By Jan. 22, the California Department of Health reported 42 cases of measles could be traced back to the theme park.
Should we be concerned about it coming to San Joaquin County?
In an email interview, Dr. Alvaro Garza, San Joaquin County’s Public Health Officer said “the likelihood is good, as it is throughout California, particularly with the un-vaccinated or under-vaccinated people.”
He suggests “people should always check first with their healthcare provider for any questions or if any symptoms.”
According to the Centers for Disease Control and Prevention in Atlanta, symptoms for the measles don’t typically show until seven to 14 days after being infected. The beginning symptoms are high fever, cough, runny nose and red, watery eyes. Two or three days after symptoms begin, tiny white spots may appear inside the mouth, and then a rash breaks out.
The outbreak also poses the question of how many children are getting vaccinated .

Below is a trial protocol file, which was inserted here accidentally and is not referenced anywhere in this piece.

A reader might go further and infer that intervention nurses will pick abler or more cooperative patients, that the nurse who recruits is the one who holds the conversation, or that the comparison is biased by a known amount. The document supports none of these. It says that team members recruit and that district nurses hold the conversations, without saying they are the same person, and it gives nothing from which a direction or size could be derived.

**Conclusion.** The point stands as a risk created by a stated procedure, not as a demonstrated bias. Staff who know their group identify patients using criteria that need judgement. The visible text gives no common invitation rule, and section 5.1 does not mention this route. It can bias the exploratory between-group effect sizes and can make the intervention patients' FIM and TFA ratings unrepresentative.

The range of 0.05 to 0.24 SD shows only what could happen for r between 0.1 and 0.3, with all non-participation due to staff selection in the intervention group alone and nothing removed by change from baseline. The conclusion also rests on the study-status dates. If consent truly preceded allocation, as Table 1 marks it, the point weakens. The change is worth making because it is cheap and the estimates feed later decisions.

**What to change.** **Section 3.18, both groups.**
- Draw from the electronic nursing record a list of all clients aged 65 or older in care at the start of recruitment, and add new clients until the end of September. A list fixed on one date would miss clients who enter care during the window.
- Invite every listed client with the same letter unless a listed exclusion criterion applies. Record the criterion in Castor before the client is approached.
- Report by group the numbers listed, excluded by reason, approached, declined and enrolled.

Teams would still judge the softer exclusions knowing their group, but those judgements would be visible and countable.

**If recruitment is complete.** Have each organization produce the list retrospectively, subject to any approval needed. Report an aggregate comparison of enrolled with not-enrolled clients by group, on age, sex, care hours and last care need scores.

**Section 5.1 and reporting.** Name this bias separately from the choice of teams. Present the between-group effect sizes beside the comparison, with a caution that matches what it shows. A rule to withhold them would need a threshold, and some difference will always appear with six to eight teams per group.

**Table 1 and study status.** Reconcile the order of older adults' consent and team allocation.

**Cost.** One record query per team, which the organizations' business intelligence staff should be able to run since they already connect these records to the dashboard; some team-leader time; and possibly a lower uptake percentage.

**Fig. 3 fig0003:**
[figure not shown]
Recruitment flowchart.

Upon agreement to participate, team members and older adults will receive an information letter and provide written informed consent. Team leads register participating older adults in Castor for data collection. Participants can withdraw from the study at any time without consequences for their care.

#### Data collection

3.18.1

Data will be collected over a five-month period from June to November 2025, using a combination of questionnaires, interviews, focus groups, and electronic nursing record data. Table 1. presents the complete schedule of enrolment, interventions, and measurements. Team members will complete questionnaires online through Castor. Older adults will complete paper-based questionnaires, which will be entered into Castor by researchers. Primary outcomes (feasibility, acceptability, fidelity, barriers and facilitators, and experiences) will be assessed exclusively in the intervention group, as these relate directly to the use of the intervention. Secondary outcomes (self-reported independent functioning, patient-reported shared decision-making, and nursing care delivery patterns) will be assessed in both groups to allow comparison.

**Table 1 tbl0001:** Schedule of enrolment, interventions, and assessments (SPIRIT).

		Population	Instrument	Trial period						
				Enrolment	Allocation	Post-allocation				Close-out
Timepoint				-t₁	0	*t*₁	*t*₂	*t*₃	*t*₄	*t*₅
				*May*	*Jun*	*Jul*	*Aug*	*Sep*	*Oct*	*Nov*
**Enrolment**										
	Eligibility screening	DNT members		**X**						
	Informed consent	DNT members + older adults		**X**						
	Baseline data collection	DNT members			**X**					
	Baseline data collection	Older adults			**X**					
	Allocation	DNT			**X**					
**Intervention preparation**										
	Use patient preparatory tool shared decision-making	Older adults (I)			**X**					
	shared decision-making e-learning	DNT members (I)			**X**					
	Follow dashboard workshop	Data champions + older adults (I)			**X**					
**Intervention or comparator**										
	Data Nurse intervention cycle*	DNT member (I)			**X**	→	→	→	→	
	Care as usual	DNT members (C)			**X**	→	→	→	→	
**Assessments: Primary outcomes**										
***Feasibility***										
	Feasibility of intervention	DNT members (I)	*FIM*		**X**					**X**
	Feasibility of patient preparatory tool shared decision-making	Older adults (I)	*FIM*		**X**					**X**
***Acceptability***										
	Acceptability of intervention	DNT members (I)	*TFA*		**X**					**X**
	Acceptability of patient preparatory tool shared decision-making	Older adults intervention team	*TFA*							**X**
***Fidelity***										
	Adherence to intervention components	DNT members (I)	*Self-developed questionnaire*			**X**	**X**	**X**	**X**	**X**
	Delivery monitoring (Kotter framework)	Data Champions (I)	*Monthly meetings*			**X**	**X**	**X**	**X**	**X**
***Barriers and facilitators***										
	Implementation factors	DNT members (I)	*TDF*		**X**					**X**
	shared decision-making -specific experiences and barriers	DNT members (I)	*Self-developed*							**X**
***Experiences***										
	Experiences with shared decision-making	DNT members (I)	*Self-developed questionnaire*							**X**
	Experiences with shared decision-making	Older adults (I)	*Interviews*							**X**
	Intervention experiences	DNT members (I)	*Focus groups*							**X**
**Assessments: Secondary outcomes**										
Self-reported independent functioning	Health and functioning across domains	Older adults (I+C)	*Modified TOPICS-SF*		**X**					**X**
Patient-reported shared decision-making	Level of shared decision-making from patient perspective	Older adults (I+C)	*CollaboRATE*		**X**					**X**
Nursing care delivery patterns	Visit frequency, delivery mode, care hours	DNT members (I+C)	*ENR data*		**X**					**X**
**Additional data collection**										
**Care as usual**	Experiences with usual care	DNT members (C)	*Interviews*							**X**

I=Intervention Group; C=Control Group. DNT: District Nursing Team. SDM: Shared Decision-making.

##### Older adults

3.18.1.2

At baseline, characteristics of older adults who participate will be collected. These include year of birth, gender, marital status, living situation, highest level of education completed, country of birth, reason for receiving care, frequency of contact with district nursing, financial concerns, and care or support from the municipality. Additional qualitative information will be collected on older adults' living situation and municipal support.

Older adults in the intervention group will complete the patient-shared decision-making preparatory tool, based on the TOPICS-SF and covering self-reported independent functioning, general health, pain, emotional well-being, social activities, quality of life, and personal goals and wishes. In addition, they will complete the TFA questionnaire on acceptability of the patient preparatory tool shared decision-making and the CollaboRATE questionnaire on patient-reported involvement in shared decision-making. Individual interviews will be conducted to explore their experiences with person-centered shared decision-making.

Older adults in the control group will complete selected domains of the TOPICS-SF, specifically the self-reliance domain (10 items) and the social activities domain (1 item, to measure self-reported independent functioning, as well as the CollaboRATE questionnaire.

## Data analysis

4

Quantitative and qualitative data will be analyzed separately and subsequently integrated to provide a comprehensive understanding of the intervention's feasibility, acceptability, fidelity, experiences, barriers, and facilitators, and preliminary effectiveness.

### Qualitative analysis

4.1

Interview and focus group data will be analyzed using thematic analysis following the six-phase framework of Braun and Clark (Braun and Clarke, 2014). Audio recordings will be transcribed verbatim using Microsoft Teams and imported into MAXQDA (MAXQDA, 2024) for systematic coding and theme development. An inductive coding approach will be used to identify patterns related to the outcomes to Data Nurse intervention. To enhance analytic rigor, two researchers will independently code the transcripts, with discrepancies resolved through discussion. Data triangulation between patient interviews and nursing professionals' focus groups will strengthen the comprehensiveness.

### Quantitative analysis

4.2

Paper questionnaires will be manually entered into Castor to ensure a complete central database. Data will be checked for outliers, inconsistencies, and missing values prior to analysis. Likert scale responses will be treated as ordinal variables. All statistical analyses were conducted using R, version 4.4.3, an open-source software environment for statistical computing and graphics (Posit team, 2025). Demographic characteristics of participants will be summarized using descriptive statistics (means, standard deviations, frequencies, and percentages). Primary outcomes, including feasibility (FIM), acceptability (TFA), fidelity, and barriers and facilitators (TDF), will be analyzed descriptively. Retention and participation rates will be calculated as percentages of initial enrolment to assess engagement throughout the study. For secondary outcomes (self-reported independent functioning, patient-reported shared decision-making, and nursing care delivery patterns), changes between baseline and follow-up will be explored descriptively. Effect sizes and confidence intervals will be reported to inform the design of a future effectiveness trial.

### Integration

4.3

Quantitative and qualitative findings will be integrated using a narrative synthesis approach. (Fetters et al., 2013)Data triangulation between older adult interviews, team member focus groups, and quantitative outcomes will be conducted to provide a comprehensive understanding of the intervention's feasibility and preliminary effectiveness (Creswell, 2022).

According to EdSource.org, 95.8 percent of kindergarten students are up to date on vaccines in the San Joaquin County.
Many children aren’t getting vaccinated due to personal beliefs of family, according to EdSource.
The individuals that aren’t getting vaccinated go and travel which raises the risk of getting contaminated and bringing it back. It can affect kids under the age of one because they can’t get vaccinated yet, according to the CDC.
With this all happening, people are still venturing to Disneyland.
According to NBC News, Disney Chairman and CEO Bob Iger reported the measles outbreak hasn’t stopped people from visiting the “Happiest Place on Earth.”
He also said parents with children too young to get the vaccine should avoid visiting Disneyland, or other populated areas.
“I wouldn’t go to Disneyland until I got verification that it is now a safe environment, if anything I encourage people to not go and bring their kids because the more people that have measles it will spread awfully fast,” said Delta College student Vanessa Soto.
Dr. James Cherry, a pediatric infectious disease expert at the University of California, Los Angeles told ABC News the public should take note.
“This was a wake-up call,” he said.